|Other names:||Espec, Espech, Pivert|
No spike can remain in a tree where a woodpecker nests
Spikes or anything else cannot remain attached to a tree where a woodpecker nests, but immediately fall out; for this reason the woodpecker is considered divine. It is named for Picus, son of Saturn, because it was used in auguries. The woodpecker can reopen its hole if it is plugged, through the use of a particular herb.
Pliny the Elder [1st century CE] (Natural History, Book 10, 20): Woodpeckers are used for taking auguries. Some climb straight up a tree, like a cat; others cling to the tree upside down. They can feel there is food under the bark by the sound it makes when they strike it. Woodpeckers are the only birds that raise their young in holes. A common belief has that when shepherds drive wedges into a woodpecker's hole, the birds use a type of grass to make them slip out. If a wedge or nail is driven into a tree where a woodpecker nests, when the bird perches in the tree the nail immediately comes out, no matter how hard it was driven in.
Aelianus [170-230 CE] (On the Characteristics of Animals, Book 1, chapter 45): The bird 'Woodpecker' derives its name from what it does. For it has a curved beak with which it pecks oak-trees, and deposits its young in them as in a nest; and it has no need at all of dry twigs woven together or of any building. Now if one inserts a stone and blocks up the entrance for the aforesaid bird, it guesses that there is a plot afoot, fetches some herb that is obnoxious to the stone, and places it against the stone. The latter in disgust and unable to endure the smell springs out, and once again the bird's caverned home lies open to it. - [Scholfield translation]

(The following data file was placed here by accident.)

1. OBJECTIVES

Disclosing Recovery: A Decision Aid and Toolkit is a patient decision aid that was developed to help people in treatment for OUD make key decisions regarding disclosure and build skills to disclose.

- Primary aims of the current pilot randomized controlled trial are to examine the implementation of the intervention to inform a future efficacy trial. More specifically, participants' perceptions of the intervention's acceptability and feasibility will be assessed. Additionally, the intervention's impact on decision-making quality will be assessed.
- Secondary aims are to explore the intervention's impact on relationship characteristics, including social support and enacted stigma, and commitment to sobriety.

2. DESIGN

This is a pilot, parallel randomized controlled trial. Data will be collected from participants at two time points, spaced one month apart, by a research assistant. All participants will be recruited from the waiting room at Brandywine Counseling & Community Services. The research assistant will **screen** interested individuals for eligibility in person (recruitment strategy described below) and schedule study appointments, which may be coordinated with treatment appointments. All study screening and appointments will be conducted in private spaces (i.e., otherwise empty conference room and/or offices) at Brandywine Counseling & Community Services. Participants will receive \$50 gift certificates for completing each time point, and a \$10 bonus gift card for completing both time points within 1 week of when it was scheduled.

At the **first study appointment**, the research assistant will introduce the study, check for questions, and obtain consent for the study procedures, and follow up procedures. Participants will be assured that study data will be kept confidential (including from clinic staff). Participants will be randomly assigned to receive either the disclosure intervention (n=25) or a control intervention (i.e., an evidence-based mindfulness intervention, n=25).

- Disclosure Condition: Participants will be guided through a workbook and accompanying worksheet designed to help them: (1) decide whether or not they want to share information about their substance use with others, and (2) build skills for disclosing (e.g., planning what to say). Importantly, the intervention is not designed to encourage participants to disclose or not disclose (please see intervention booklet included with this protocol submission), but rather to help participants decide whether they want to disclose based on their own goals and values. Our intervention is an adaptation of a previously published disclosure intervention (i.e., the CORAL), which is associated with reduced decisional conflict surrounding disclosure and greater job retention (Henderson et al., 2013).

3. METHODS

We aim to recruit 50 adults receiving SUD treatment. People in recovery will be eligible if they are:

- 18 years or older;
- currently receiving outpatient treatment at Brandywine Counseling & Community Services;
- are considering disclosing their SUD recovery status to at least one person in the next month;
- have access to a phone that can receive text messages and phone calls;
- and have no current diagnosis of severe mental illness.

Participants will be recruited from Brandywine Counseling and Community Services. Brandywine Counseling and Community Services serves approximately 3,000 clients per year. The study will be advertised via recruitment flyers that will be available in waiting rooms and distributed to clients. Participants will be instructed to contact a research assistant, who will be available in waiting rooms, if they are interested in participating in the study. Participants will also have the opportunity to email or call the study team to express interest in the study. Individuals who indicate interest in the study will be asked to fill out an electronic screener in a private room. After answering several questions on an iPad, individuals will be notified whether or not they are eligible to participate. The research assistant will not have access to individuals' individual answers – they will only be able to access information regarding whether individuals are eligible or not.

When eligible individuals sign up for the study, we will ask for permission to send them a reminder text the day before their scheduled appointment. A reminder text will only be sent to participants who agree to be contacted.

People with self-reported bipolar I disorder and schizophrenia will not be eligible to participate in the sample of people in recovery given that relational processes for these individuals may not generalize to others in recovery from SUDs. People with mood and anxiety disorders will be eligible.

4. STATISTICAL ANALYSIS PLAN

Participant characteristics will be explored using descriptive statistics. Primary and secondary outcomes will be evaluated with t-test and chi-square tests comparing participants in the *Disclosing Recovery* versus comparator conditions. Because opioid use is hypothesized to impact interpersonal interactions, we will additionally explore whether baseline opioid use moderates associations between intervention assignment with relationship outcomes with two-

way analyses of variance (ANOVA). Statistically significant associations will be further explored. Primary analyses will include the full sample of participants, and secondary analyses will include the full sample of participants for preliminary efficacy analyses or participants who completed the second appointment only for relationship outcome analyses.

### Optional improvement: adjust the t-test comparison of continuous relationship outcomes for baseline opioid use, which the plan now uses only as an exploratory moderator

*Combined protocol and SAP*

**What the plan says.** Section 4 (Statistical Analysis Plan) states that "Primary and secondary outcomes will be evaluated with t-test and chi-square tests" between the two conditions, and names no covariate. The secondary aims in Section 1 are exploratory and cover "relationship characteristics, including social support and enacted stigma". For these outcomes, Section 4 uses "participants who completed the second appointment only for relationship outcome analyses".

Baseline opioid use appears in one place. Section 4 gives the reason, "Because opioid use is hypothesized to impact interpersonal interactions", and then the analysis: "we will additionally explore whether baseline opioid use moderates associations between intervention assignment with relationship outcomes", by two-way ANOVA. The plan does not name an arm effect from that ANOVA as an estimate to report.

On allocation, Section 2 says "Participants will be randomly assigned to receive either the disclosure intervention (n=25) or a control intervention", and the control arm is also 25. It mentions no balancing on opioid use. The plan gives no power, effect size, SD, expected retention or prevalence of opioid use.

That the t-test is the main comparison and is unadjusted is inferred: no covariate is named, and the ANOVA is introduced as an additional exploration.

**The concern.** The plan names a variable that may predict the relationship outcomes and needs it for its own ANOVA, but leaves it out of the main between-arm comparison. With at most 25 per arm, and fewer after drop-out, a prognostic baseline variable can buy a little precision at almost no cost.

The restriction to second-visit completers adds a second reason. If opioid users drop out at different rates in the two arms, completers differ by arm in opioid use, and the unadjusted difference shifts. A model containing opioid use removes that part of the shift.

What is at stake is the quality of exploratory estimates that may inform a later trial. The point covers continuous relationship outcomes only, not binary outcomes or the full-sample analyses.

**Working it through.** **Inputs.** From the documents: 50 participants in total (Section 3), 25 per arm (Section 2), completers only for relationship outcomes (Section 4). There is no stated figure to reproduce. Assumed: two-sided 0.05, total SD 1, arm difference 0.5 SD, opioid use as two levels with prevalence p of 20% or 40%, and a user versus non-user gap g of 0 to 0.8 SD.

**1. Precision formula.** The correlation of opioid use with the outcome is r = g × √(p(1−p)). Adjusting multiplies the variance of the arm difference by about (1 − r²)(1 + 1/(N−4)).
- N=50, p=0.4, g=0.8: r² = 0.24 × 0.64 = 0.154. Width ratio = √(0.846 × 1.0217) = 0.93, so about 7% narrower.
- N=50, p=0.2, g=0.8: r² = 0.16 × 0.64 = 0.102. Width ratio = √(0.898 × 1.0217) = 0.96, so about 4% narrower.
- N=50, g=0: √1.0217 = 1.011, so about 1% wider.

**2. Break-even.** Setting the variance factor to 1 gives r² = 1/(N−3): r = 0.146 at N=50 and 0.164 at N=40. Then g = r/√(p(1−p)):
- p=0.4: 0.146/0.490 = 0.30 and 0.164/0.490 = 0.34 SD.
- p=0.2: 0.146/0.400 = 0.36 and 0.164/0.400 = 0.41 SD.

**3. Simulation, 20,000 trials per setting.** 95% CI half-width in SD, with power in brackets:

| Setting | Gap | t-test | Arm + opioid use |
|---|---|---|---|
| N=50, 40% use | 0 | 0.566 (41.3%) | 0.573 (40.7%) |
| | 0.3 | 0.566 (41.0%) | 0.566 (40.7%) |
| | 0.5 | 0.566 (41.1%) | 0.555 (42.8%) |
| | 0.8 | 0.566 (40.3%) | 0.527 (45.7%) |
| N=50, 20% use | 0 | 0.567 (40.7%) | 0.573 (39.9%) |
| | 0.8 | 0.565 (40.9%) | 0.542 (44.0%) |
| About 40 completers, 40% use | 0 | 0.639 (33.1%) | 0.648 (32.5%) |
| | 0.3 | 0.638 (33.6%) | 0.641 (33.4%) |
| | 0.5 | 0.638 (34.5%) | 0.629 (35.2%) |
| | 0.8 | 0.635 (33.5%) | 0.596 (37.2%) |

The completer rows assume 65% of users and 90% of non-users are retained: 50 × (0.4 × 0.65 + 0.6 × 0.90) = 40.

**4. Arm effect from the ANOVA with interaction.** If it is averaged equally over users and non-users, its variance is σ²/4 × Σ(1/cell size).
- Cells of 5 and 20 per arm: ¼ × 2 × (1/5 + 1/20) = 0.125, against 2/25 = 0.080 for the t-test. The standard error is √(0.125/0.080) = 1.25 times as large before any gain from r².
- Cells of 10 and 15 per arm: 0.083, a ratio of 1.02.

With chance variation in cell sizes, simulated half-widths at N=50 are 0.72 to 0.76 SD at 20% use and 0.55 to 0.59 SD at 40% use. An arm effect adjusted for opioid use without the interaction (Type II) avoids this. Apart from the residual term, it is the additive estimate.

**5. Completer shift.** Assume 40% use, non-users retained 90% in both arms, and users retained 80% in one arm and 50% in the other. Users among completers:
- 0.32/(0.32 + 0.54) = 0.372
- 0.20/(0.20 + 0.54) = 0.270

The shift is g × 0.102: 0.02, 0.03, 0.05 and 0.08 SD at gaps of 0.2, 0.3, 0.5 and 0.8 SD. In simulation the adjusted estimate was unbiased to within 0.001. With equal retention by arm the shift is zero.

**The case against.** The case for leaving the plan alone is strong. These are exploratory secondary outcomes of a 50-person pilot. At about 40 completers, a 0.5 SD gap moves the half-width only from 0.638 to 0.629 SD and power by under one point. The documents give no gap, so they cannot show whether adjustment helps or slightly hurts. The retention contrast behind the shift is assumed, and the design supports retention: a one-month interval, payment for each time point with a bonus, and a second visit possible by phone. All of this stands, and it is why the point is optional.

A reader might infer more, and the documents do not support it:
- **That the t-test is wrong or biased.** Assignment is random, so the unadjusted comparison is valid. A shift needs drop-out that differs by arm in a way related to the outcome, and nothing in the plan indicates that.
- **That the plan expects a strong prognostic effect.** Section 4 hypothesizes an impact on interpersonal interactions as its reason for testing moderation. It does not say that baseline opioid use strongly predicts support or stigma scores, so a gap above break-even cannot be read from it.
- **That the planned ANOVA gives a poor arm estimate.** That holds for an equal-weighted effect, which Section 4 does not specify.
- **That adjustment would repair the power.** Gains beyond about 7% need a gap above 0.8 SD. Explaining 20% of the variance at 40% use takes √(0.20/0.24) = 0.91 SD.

Isidore of Seville [7th century CE] (Etymologies, Book 12, 7:47): The woodpecker (picus) is named from the son of Saturn, Picus, because woodpeckers were used in auguries. That this bird has some divine property is shown by the way nails or anything else attached to a tree where a woodpecker nests will immediately fall out.